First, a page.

Cookie Dough Cake 

  • 2 2/3 cups cake flour
  • 1 tsp. baking soda 
  • 2 tsp. baking powder 
  • 3/4 teaspoon salt 
  • 6 tablespoons unsalted butter, room temperature 
  • 1 cup brown sugar, packed 
  • 3 eggs 
  • 1/3 cup vegetable oil 
  • 2 tsp. vanilla extract 
  • 1 1/2 cups whole milk

Preheat oven to 350 degrees F. Grease and flour one 9x13 cake pan or two 9-inch cake pans. In a mixing bowl, whisk together cake flour, baking soda, powder, and salt. Set aside.

In a the bowl of a stand mixer, cream together the butter and brown sugar until light and fluffy. Add in the eggs one by one. Mix in the vegetable oil and vanilla. Gradually add in the dry ingredients in three parts alternately with the milk. (A third of the dry ingredients, half of the milk, another third of the dry ingredients, the rest of the milk, the rest of the dry ingredients.) Remove two-thirds of the cookie dough from the freezer and cut into small 1/4-inch cubes, gently fold them into the batter.

Pour the batter into the prepared pan(s). For a 9x13, bake for 30 minutes. For two 9-inch rounds, bake for 35-40 minutes. Remove pans from oven and cool. 

Cookie Dough Buttercream 

  • 1/2 cup (1 stick) unsalted butter, room temperature
  • 3/4 cup brown sugar, packed
  • 1 tsp. vanilla extract
  • 1 1/4 cups all-purpose flour
  • 1/2 tsp salt
  • 4 tablespoons milk 

In a the bowl of a stand mixer fitted with the paddle attachment, cream together butter and brown sugar until light and fluffy. Add in vanilla. Mix in flour and salt. Add in milk until desired consistency is reached. 


(If you're making this in two 9-inch rounds, you can ice the cake as you would normally. If you want to make this Milk Bar-style like me, continue on)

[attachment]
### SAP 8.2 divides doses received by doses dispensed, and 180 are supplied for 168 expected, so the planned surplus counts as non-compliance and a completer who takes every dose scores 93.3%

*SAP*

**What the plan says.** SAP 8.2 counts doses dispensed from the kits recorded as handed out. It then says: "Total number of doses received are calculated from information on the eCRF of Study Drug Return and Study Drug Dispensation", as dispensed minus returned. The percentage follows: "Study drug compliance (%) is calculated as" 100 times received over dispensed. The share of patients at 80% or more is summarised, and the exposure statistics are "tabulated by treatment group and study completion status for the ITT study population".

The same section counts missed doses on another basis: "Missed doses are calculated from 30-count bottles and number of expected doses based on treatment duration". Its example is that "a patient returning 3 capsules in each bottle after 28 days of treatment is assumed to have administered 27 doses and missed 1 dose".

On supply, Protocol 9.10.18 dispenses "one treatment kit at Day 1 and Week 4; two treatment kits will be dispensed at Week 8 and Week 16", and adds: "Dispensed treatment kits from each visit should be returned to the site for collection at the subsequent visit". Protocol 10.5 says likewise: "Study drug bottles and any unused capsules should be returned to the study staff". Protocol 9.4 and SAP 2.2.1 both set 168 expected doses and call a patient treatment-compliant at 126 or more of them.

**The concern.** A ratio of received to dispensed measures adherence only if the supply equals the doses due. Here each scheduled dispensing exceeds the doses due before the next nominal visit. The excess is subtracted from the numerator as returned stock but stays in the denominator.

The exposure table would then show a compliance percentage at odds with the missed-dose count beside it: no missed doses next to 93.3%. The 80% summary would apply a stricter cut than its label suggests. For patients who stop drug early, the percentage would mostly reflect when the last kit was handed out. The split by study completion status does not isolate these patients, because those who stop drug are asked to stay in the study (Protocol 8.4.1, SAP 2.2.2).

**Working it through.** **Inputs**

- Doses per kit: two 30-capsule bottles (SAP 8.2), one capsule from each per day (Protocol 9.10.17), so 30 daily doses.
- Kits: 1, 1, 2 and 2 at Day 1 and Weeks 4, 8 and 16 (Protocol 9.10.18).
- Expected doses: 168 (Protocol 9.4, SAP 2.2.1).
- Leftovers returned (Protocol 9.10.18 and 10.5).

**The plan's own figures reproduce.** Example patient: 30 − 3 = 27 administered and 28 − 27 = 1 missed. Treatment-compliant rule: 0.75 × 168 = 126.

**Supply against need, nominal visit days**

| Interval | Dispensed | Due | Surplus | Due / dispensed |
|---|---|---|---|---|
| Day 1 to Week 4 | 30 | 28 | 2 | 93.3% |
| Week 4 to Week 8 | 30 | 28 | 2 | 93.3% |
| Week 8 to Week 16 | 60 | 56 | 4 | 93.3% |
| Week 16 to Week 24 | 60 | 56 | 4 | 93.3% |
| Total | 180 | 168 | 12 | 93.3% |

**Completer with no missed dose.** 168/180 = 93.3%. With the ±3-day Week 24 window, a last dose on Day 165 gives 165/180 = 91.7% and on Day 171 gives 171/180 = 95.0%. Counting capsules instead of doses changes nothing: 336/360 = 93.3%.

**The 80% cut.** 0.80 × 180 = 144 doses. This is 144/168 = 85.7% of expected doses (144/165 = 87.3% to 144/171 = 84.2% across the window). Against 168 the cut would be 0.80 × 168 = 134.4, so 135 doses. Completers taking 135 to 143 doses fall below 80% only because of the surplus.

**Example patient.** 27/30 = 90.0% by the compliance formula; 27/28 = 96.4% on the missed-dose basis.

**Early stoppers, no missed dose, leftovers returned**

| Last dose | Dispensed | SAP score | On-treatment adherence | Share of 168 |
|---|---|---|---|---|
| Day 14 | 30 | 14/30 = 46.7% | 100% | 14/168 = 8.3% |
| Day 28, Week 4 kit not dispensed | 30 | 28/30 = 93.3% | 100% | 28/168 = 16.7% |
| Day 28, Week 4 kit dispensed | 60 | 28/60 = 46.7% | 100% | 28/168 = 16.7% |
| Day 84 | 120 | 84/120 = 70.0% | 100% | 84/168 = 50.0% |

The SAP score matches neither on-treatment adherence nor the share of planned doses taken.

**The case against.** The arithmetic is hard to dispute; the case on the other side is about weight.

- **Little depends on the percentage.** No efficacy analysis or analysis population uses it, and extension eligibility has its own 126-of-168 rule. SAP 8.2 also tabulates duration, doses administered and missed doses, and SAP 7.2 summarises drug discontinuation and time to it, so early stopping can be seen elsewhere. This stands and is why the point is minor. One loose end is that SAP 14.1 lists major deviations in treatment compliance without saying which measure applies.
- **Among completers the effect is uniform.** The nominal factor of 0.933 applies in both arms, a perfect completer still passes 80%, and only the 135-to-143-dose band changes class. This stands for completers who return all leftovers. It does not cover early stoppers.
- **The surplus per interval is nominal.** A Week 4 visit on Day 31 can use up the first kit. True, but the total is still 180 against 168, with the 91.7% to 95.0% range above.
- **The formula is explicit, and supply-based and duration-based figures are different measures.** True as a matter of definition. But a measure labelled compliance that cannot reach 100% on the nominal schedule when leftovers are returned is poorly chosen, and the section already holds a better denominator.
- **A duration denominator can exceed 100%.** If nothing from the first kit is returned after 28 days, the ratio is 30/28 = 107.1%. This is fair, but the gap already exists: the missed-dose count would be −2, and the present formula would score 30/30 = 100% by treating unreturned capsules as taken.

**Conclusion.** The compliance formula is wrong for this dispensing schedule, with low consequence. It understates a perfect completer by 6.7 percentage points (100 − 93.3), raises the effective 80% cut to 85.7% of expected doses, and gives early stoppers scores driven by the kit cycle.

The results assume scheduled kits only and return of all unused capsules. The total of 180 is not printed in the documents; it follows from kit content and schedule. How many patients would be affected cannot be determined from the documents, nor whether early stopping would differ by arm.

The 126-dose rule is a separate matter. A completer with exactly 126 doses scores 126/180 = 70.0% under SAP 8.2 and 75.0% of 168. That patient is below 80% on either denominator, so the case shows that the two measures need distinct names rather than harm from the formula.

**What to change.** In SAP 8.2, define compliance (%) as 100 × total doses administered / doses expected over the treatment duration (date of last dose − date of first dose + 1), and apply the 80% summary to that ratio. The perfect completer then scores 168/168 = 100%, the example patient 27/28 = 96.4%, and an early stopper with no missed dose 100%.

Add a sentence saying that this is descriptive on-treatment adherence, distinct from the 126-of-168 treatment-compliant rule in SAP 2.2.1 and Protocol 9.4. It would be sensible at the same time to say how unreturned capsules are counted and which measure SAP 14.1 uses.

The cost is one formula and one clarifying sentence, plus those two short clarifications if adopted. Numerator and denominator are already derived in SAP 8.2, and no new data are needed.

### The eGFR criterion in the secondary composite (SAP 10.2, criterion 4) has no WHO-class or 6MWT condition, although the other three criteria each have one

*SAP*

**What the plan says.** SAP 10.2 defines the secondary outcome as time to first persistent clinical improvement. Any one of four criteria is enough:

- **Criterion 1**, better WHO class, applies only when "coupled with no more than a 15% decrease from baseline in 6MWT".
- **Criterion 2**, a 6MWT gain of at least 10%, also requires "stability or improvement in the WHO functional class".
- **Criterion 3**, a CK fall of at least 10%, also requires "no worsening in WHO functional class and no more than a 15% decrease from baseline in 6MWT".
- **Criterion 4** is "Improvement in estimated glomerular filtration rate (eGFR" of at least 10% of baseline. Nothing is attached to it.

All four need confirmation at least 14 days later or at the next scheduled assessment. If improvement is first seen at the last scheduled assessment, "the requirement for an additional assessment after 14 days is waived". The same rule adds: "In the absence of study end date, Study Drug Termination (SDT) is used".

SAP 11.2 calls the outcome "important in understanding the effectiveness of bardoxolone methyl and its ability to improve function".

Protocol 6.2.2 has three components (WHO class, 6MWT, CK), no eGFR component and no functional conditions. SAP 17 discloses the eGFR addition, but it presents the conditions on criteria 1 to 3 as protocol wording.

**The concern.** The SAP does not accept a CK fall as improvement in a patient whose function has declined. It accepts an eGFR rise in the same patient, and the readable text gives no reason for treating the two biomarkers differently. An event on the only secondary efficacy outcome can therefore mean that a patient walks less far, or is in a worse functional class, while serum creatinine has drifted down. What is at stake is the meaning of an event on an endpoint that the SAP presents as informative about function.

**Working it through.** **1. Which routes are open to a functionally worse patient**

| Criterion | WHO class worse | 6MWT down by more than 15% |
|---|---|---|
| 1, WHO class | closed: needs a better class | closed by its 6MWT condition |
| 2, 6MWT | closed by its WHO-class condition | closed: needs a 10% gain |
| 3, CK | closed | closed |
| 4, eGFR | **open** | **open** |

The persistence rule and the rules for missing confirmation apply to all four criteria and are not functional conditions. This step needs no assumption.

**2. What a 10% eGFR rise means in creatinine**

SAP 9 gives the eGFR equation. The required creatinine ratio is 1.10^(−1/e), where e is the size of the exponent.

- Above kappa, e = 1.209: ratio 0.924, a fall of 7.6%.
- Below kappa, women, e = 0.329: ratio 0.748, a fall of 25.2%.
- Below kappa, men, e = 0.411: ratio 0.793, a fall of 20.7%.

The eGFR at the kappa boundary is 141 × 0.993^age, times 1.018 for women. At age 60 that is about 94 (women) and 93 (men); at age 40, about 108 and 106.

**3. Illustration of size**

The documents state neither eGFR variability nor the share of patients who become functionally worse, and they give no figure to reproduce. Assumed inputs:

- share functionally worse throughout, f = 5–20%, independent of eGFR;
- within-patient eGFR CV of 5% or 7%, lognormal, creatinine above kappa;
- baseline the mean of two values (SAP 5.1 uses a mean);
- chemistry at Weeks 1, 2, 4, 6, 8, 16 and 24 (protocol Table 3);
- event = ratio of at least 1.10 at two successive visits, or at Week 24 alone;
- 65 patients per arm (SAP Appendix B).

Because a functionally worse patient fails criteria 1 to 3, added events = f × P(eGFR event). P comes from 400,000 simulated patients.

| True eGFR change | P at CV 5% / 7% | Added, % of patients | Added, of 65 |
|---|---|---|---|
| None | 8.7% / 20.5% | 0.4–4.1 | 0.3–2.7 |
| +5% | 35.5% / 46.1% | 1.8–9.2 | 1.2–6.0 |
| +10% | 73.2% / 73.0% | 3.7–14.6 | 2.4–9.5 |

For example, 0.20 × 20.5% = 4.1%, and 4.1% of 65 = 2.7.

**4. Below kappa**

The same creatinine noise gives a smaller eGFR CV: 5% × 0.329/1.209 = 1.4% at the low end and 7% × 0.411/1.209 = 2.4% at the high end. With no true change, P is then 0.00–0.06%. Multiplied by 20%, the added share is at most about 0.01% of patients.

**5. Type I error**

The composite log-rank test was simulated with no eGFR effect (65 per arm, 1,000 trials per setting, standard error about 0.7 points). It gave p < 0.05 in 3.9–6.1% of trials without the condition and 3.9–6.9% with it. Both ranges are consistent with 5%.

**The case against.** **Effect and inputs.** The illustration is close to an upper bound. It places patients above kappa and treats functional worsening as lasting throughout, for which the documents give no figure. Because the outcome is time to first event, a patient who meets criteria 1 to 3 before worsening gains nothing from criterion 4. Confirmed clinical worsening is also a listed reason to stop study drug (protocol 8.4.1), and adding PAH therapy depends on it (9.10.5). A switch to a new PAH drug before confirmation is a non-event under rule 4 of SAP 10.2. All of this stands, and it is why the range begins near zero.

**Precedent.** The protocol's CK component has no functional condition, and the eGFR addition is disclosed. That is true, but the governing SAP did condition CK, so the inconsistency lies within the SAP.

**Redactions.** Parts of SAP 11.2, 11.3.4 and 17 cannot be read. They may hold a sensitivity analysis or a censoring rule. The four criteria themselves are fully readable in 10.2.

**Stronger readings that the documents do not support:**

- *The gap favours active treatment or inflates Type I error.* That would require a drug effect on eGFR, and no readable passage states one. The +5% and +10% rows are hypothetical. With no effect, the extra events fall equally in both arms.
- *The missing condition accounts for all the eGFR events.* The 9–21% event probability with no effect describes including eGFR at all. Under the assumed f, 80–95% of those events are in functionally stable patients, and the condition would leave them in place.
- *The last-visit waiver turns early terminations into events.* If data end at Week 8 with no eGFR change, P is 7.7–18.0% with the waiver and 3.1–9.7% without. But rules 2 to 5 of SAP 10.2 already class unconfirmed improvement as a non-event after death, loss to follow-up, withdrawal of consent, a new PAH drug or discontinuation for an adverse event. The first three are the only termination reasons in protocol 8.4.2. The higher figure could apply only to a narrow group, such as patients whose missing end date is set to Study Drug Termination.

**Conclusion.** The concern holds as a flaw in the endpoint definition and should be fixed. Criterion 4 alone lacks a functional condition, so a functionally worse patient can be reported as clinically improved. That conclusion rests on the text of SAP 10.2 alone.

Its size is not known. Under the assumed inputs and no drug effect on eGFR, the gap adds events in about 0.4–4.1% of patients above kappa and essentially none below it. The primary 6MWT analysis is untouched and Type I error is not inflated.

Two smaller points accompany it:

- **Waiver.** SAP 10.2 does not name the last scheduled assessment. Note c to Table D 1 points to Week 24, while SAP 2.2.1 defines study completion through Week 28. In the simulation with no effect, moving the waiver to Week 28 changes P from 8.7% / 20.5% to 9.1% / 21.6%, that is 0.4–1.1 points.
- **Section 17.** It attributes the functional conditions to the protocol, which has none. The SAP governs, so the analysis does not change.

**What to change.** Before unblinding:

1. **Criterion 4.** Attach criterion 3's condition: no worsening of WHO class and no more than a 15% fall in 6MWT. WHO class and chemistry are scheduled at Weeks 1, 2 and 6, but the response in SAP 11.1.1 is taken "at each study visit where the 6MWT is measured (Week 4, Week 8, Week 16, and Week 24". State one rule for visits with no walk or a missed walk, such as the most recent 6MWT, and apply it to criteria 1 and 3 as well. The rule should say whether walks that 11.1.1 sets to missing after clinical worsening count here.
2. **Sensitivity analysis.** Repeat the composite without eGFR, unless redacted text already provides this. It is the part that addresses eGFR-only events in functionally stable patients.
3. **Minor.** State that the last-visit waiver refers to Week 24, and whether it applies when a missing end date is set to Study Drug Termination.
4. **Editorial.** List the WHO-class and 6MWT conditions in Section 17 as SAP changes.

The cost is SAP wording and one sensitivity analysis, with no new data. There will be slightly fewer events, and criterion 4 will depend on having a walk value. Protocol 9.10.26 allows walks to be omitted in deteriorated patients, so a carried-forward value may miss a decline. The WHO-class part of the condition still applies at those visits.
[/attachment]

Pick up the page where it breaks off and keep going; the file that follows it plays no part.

1. Invert the cake onto a sheet of parchment paper or silpat, and peel off the parchment paper backing. Using the 6-inch cake ring, stamp out two circles from the cake. These will be the top and middle layers. The remaining cake "scrap' will come together to make the bottom layer of the cake.
  2. Clean the cake ring and place it on a sheet of parchment paper or silpat atop a baking sheet. Use one strip of acetate to line the inside of the cake ring. Put the cake scraps in the ring and use the back of your hand to press the scraps together into a flat even later.
  3. Mix the vanilla cake soak. (1/4 cup milk, 1 tablespoon vanilla). Dunk the pastry brush in the cake soak and give the layer of scraps a good, healthy bath of half of the soak.
  4. Spread one fifth of the brown sugar frosting over the base layer. Then sprinkle with one-third of the cookie dough evenly over the top of the frosting. Use the back of your hand to anchor them in place. Top with another fifth of the frosting, carefully spreading it so that it is even, but without disturbing the cookie dough.
  5. With your index finger, gently tuck the second strip of acetate between the cake ring and the top 1/4 inch of the first strip of acetate, so that you have a clear ring of acetate 5-6 inches tall- high enough to support the height of the finished cake. Top with a full circle of cake (save the nicest one for the top layer), brush the rest of the cake soak over this layer, top with another one fifth of the frosting, one third of the cookie dough, and another one fifth of the frosting.
  6. Nestle the remaining cake round into the frosting. Cover the top of the cake with the last fifth of the frosting. Give it volume and swirls, or opt for the perfectly flat top. Garnish the frosting with the remaining cookie dough.
  7. Freeze the cake for at least 12 hours to set the cake and filling. (And to make the unmolding much easier.)
  8. Three hours before serving, pull the pan from the freezer, and using your fingers and thumbs, pop the cake out of the cake ring. Gently peel off the acetate and transfer the cake to a platter or cake stand. Let it defrost in the fridge for a minimum of 3 hours. (wrapped well in plastic, it can be refrigerated for up to 5 days.)